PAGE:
Michael J. Fox says he can't play roles with heavy dialogue due to Parkinson's memory lapses: 'It can't be done'

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Michael J. Fox, 60, has been a Hollywood favorite for decades.

Even after he went public about his diagnosis with Parkinson’s disease in 1998, the actor continued winning the hearts of television viewers on shows like Boston Legal, The Good Wife and The Michael J. Fox Show, most of which involved playing a character who was also living with the disease.

In an interview on Mike Birbiglia’s podcast Working It Out, the actor opened up about his recent decision to not take on roles with a lot of lines due to his inability to memorize long strips of dialogue.

“I don't take on something with a lot of lines, because I can't do it,” he said. “And for whatever reason, it just is what it is. I can't remember five pages of dialogue. I can't do it. It can't be done. So I go to the beach.”

That wasn’t always the case, however. The actor acknowledged he was “cruising along” while shooting The Good Wife and Curb Your Enthusiasm throughout the 2000s and 2010s — until a couple years ago, when he began finding it harder to memorize long pages of dialogue.

“When I did the spinoff from Good Wife, which is Good Fight, I couldn't remember the lines,” he said. “I just had this blank, I couldn't remember the lines. And it was strange because on Family Ties, [producers] used to give me the script and I'd go, ‘I’m in. Mallory, get off the phone.’ And I knew it, like in an instant. And it continued to be that way for me.”

“I get to this point, I'm on a soundstage in Culver City, and I can't get this line together,” he continued. “It was this legal stuff and I just couldn't get it. But what's really refreshing was I didn't panic. I didn't freak out. I just went, ‘Well that's that. Moving on. A key element of this process is memorizing lines, and I can't do it.’ And I had done Kiefer's show in Canada, [Designated Surivor]. I had the same problem.”

Though Fox reportedly retired from acting altogether in 2020, he seemed to dial the finality back when speaking with Birbiglia about how watching a scene from Quentin Tarantino’s Once Upon A Time… In Hollywood made him realize he had to limit his dialogue when working on set, for the sake of his own mental health.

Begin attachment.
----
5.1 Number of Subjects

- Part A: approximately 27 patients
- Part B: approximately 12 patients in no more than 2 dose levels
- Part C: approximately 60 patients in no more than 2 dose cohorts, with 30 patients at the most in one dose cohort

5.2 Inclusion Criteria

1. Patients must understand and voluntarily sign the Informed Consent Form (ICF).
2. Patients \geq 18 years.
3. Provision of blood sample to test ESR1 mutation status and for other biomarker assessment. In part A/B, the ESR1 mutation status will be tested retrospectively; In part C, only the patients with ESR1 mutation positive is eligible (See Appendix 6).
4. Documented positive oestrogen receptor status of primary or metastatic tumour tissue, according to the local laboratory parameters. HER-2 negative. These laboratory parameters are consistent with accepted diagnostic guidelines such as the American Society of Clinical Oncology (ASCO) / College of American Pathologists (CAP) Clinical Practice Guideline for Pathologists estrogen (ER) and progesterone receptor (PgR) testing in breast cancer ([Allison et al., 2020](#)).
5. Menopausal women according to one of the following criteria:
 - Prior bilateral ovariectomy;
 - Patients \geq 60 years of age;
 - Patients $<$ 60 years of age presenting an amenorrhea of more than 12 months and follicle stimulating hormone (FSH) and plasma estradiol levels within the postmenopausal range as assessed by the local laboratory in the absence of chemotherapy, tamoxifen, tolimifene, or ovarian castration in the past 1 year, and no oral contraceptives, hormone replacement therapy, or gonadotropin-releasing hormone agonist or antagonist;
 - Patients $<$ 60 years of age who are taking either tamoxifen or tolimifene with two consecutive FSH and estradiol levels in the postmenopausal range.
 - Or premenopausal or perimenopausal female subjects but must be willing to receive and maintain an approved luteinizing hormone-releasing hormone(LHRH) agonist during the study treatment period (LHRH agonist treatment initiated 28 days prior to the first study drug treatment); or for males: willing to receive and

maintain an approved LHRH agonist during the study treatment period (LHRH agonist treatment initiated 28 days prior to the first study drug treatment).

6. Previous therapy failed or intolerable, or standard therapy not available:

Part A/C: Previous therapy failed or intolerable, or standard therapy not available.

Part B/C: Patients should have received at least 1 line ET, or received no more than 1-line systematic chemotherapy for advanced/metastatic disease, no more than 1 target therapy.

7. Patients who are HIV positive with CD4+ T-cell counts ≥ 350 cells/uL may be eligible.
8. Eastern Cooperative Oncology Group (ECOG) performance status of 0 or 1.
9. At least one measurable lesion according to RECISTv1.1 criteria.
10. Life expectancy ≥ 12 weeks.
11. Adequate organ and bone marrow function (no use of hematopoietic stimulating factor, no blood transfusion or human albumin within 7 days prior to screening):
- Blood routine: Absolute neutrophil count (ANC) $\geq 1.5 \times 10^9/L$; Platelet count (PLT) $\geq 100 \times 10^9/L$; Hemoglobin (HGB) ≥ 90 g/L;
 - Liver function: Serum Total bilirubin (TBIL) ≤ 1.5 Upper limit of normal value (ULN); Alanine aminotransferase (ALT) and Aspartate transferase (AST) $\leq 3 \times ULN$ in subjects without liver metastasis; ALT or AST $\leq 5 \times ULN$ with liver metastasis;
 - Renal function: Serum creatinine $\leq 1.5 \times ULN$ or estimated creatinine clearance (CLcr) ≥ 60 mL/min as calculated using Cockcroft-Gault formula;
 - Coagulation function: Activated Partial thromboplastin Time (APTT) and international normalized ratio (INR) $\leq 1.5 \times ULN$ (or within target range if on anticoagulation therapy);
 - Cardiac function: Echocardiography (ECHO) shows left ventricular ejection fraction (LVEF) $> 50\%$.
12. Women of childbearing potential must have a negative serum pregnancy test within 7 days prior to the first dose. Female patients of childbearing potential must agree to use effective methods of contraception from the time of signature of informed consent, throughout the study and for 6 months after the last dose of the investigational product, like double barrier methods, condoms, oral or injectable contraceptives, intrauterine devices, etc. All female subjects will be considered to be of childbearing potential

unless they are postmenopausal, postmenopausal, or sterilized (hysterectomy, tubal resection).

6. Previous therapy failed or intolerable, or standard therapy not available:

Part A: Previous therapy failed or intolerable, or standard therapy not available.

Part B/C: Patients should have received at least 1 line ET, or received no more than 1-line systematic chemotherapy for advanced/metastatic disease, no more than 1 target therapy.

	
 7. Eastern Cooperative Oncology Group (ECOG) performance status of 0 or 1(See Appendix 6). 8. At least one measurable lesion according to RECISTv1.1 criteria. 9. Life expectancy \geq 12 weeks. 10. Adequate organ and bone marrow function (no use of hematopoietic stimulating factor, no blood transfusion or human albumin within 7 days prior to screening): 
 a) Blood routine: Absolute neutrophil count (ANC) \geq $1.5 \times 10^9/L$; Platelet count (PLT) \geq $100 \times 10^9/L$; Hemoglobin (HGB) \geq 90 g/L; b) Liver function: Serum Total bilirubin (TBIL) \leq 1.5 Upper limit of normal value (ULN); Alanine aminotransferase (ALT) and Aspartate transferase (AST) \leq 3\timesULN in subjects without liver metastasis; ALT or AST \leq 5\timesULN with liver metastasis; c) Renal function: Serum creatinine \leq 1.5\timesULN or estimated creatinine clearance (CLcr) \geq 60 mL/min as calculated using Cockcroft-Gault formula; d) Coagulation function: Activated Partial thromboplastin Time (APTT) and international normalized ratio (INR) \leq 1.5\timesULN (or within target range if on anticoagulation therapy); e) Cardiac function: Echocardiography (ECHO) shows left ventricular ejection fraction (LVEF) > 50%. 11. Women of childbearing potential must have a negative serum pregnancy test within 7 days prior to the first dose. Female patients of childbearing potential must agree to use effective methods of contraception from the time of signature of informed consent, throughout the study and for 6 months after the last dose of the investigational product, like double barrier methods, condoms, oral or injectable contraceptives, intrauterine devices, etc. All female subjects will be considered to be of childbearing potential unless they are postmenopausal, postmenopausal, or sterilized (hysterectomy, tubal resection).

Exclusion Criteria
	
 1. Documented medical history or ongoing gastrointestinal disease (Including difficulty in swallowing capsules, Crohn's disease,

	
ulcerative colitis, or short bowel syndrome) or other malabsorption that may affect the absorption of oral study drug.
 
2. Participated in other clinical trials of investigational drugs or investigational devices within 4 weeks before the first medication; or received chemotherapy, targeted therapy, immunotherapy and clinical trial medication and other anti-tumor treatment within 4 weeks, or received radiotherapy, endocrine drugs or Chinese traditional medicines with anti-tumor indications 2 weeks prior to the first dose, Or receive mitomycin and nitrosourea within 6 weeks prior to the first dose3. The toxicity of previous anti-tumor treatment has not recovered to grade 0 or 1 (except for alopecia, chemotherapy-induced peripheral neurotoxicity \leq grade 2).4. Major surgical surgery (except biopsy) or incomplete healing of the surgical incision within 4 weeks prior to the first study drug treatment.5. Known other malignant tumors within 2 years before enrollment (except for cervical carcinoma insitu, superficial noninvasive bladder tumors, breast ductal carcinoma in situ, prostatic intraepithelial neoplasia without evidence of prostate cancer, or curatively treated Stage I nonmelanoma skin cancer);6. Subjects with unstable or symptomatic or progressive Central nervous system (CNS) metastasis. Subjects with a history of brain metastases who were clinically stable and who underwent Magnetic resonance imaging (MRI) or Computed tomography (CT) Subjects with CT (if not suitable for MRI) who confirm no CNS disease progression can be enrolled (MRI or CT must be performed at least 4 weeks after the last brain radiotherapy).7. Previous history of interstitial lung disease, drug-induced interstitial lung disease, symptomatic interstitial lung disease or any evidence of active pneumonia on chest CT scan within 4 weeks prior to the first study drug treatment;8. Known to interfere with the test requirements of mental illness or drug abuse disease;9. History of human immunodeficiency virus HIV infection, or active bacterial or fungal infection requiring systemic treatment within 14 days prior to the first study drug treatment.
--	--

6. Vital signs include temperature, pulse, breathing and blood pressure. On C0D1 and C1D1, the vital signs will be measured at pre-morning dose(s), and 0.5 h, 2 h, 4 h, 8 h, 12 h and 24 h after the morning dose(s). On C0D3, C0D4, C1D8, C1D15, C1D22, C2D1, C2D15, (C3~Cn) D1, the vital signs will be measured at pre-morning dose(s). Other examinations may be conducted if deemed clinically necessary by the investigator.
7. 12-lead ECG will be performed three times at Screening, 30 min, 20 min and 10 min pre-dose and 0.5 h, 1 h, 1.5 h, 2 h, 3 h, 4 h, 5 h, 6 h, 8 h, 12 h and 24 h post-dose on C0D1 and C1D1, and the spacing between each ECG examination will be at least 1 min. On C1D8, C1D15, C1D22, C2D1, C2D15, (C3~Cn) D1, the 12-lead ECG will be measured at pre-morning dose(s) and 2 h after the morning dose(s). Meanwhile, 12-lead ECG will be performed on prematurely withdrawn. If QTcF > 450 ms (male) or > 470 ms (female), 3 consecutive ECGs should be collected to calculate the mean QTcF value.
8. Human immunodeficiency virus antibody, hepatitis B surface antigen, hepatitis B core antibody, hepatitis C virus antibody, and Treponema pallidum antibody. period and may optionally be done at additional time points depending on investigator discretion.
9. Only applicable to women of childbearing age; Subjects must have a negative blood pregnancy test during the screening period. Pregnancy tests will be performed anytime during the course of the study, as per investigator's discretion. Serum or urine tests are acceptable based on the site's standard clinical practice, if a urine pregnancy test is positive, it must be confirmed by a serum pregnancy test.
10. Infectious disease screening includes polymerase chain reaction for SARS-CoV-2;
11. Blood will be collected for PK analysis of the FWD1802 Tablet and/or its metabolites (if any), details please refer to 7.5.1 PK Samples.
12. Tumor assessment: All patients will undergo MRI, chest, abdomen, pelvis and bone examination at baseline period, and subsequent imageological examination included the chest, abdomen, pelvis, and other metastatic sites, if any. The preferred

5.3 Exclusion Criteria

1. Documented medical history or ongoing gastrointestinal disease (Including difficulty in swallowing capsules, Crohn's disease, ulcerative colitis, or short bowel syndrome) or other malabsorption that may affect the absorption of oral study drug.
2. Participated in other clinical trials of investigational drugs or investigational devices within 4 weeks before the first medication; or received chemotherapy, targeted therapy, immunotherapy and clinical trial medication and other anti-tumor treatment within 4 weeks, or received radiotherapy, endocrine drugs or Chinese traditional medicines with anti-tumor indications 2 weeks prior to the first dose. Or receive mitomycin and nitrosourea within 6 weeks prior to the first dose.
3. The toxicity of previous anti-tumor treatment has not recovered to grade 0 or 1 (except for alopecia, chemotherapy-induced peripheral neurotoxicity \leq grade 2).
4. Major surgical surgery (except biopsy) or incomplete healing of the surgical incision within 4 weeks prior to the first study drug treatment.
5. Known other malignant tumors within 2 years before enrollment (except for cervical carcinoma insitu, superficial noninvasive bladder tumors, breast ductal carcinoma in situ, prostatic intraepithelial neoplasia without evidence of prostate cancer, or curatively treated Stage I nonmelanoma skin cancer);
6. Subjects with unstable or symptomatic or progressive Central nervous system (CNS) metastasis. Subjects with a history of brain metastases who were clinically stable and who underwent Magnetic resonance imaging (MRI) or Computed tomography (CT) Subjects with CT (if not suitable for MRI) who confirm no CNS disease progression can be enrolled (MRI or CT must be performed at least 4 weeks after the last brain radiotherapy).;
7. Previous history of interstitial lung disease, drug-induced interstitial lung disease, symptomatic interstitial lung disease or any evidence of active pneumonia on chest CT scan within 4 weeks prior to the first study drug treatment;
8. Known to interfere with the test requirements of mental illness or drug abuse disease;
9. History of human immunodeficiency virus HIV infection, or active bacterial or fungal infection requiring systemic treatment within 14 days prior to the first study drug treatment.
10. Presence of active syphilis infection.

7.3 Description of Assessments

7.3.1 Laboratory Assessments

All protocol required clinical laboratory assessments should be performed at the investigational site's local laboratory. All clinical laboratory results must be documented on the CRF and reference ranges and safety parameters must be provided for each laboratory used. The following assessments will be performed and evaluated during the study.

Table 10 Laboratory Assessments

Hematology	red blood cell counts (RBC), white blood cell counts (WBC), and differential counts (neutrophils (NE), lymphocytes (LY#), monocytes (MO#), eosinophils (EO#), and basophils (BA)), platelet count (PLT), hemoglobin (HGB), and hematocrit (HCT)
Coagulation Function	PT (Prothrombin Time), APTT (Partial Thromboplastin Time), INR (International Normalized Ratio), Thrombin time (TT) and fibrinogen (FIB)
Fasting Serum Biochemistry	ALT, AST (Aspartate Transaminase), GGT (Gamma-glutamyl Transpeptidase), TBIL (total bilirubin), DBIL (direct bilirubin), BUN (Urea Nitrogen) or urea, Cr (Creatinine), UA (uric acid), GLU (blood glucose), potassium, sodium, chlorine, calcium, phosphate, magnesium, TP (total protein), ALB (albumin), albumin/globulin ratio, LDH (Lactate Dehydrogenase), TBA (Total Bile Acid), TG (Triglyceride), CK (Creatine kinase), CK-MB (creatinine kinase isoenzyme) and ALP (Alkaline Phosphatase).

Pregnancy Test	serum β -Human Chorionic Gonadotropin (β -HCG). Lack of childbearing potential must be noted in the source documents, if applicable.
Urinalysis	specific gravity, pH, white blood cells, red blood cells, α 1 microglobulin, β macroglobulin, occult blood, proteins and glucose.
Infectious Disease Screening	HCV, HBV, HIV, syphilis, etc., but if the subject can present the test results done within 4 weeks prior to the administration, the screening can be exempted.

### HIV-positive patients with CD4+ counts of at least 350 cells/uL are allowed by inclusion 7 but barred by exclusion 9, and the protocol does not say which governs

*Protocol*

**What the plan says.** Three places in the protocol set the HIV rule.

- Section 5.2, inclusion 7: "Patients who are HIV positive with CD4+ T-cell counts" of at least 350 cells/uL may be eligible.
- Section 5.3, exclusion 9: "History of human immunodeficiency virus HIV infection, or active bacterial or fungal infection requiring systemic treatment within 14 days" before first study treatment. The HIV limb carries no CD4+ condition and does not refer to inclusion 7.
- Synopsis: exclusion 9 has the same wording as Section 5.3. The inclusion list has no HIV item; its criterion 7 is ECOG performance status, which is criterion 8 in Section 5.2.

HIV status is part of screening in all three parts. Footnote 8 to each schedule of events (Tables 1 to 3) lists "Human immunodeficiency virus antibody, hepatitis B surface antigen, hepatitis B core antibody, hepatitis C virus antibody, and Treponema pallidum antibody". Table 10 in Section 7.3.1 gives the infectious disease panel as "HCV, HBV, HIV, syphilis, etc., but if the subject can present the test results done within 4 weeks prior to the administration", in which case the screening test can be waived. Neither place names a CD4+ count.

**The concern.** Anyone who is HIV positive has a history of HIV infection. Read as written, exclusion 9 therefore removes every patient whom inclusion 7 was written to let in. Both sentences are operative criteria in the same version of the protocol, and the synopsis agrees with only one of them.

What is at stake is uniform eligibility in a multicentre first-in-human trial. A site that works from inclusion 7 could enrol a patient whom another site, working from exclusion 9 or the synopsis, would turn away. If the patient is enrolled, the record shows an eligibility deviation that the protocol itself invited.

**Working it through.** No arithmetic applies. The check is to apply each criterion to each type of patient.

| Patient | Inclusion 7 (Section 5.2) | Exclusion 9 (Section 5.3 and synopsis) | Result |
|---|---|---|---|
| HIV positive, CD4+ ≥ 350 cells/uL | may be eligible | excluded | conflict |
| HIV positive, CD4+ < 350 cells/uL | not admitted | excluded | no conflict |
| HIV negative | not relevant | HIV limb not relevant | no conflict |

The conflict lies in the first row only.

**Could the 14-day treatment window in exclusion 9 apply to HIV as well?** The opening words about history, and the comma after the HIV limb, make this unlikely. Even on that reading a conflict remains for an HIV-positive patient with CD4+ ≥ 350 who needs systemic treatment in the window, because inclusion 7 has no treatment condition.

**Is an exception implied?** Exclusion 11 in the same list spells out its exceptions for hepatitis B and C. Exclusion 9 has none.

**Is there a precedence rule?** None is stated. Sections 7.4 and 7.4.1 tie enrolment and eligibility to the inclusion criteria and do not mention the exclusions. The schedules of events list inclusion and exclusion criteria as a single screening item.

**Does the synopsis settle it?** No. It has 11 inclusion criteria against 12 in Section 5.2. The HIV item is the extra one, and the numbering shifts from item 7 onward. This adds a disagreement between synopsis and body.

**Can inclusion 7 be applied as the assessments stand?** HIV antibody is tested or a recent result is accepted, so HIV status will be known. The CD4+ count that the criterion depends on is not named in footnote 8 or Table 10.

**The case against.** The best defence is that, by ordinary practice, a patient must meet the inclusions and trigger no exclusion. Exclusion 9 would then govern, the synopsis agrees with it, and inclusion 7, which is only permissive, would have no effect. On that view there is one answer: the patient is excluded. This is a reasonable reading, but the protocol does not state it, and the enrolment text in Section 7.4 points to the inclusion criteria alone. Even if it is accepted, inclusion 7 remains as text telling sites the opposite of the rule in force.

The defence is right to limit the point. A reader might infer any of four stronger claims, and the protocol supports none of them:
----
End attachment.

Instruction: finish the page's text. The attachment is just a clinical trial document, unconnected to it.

“What's cool about it was [Leonardo DiCaprio] was doing a scene of a Western show and he couldn't remember his lines,” he explained of Tarantino’s film. “He went back in the dressing room, he was screaming at himself, he was like tearing into himself in the mirror, and drinking. Just a mess. And I thought about that, and I thought, ‘I don't want to feel that. Am I wrong to feel that? Am I right to feel that?’”

Meanwhile, the actor has been a huge advocate for Parkinson's and other neurological diseases, having founded the Michael J. Fox Foundation in 2000.

While the foundation has raised over $1 billion for Parkinson’s research, Fox recently opened up about not expecting to find a cure for the disease in his lifetime — but that it doesn't mean he's without hope.

“I’m really blunt with people about cures," he told AARP last year. "When they ask me if I will be relieved of Parkinson’s in my lifetime, I say, ‘I’m 60 years old, and science is hard. So, no.’”

That said, "I am genuinely a happy guy," he added. "I don’t have a morbid thought in my head — I don’t fear death. At all.”

“It’s hard to explain to people how lucky I am, because I also have Parkinson’s,” Fox said. “Some days are a struggle. Some days are more difficult than others. But the disease is this thing that’s attached to my life — it isn’t the driver. And because I have assets, I have access to things others don’t. I wouldn’t begin to compare my experience to that of a working guy who gets Parkinson’s and has to quit his job and find a new way to live. So, I’m really lucky.”

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